Tuesday, August 18, 2015

What's In The Trunk: 1965 Chevrolet Corvair V8

The 2nd generation Corvair was released the same year that Scottish born racer Jim Clark won both the Indy 500 and the  Formula 1 driver's championship. Clark was a supreme natural racing talent who can be put in the same bucket as Schumacher, Senna, Andretti, and Vettel, but he was taken from us in 1968 in a tragic racing accident at the Hockenheimring.  The Corvair survived until a year later, and in 1969 it was unceremoniously canceled by the bean counters at GM, but you know what they say about the starts that burn the brightest.  Find this 1965 Chevrolet Corvair V8 here on eBay bidding for $9,500 with 3 days to go, located in Fredericksburg, VA.

With this V8 swapped 'vair, the advantage to the rear-mounted engine arrangement is that it uses the original powerglide transmission and allows the back seat to stay in place instead of having to mount the V8 in the back seat forcing the front seats to be moved forward (tough for tallish drivers). The guy's text is pretty good and the fact that he's road tripped it inspires confidence. He's done all the right stuff to modernize it. More power, 4 wheel disc brakes, it already has a power convertible top, and he gave a full disclosure of the minor rust in the rockers. I suspect a phone call would help reassure that there are no other rusty bits.

I think one of the best features of this was actually kind of downplayed by the pictures. It appears he's mounted an induction cowl around the fan and radiator which allows the car to be a bottom breather in the front which keeps the nose from looking hacked up and adds to the mystique of the car looking bone stock except for the wheels (Vintage 45s?).

With the right exhaust, this would sound bone stock to the uninitiated who could then become initiated when the light turns green. I also like the fact that the seller downplayed the performance. He mentioned that its about like a 327 Powerglide equipped Camaro, (which is slower than pedaling a tricycle uphill in a snowstorm...seriously if a 327 2-speed Camaro is your baseline for fast, imagine what a ride in a C5 Z06 would do to you), but it's a lot more enthusiastic than a stock Corvair, without the headache of trying to maintain a 50+ year old turbo design.

If this can stay below $10k and be driven home, its a winner.  See another rear engined classic for less? tips@dailyturismo.com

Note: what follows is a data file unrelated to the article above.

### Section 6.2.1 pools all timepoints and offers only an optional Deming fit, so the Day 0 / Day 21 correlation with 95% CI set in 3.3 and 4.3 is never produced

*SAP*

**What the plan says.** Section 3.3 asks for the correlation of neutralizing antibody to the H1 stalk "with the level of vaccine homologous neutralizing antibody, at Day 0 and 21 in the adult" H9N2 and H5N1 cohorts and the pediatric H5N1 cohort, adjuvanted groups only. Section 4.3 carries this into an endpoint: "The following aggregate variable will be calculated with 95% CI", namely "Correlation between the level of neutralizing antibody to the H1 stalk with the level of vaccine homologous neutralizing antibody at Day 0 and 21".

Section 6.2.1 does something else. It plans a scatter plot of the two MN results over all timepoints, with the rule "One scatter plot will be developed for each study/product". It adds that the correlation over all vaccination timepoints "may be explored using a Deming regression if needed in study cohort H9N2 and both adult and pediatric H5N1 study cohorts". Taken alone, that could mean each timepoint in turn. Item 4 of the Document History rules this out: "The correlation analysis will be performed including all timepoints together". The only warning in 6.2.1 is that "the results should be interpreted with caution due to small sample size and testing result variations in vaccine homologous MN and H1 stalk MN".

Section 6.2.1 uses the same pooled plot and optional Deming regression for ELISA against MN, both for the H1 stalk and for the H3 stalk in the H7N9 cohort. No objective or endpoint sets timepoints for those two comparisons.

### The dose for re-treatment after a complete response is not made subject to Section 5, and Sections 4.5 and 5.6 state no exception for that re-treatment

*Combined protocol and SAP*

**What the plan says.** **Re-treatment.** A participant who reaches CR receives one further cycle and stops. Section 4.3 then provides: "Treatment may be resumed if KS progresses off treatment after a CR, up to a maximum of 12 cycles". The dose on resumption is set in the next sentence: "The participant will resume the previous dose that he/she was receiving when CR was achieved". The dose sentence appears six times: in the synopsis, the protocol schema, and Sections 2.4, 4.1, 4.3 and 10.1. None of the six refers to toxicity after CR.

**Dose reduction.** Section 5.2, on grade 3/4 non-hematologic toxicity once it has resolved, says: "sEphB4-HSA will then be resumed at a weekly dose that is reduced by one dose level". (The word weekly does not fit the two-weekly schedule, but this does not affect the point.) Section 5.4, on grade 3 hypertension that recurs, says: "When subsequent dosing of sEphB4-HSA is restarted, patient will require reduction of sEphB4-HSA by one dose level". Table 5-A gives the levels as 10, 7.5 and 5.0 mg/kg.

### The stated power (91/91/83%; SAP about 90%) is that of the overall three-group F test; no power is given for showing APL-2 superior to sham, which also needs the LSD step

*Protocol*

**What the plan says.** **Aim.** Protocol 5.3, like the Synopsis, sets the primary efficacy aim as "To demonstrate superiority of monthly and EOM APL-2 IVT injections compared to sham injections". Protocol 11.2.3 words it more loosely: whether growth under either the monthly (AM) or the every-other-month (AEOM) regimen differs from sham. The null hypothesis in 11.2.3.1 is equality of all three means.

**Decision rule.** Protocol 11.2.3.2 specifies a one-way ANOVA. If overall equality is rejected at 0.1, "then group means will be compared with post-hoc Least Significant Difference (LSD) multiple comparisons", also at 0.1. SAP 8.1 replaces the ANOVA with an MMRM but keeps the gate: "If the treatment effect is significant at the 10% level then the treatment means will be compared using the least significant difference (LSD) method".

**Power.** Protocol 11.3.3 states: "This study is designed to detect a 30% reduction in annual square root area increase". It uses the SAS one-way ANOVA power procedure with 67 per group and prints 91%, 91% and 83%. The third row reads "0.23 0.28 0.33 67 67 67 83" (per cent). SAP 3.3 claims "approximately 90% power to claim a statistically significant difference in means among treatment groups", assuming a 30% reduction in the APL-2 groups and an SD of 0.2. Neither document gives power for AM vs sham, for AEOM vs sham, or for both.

Thanks to Hunsbloger who penned 9/10ths of this post.


  1. There ain't no bloody proper place for me to post "off-topic" so I'll just run the risk of getting further flamed by stating that it's nice to see a pic of Das Boot in the upper right. I think, were it me, I'd run a muscle car/SS/Marauder theme with it. I know that's been done to death but I still think it's cool.





    1. just so we're crystal clear... the Roadmaster is 99.9% stock - what's not: radio, headlights/wiring (the OEM headlights are notoriously dim), Firestone Firehawk Indy 500 tires (popular among the RM crowd) - there's a complete set of replacement chrome (rare and expensive), the paint is shiny and smooth, everything works (now) - if i'd kept it, i would have kept it like this - the way you always want to find a vintage car...

      O - R - I - G - I - N - A - L

  2. Wow.

    Most 'Vair V8 conversions I've seen were mid engine using the Kelmark kit. ( See Wikipedia ) What's a SBC weigh? Lotta iron hangin' out the back there. These were pretty decent handling cars in stock form, but the weight distribution alone ought to make this thing...shall we say, "interesting" to drive in anything but a straight line. That, and all that weight hanging out of the back of a 50 year old unibody convertible? I don't see anything in the photos that indicates structural reinforcement. Fun while it lasts, though...

  3. Should have done a Kelmark mid engine with that vert. Put a nice Enderle Bird Catcher on the carb(s) and it is the closest thing out there to a street able Berkeley jet boat. Deafening with the top up...

  4. Well now depends what version of 327 you have and that powerglide is far better then you might think ! Ask some of the old drag racers they did not use it to go slow !

    1. To go a quarter-mile at redline a PG might be right.

      For a road car the world has moved on a long way since then.

  5. First off, not an SBC, it's a Rover 4.0 (aluminum Buick 215 evolution, weighs 300lb)

    Secondly, you're gonna go to that much effort and STILL keep the damn Slip-And-Slide-With-Powerglide?

    Nah. Just nah.

    1. Hmmm....that puts a different slant on things. Any Corvair guys out there that know what it would take to convert this to a 4 speed?

  6. Oh, and no, those are not Vintage 45 wheels - the VWW wheels are all cast. Those look more like American Torq-Thrust 2s.

  7. I'm thinking we need a weekly Corvair thread, this Greenbrier looks worthy of a pants-bulge.

    A 3500 mile '65 Monza?

    eBay seems full of 'em right now...

    Want an earlier car to tweak for a little 2002-spanking?

    1. I don't get it. That '64 Monza closed with zero bids on an opening bid of $1800. I'd have happily thrown in that much if it weren't an $1800 roundtrip to pick it up, and if the reaction upon my return home didn't involve a divorce attorney.

      Has the Corvair market peaked?

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  8. Yes do know this is the 215 Based Buick v-8 all 320 lbs of it,That is the one thing GM did to the pancake flat 6 was reverse the direction of what porsche helped them with so since this is running backwards (rover/buick215) are we sunny side up yet ?

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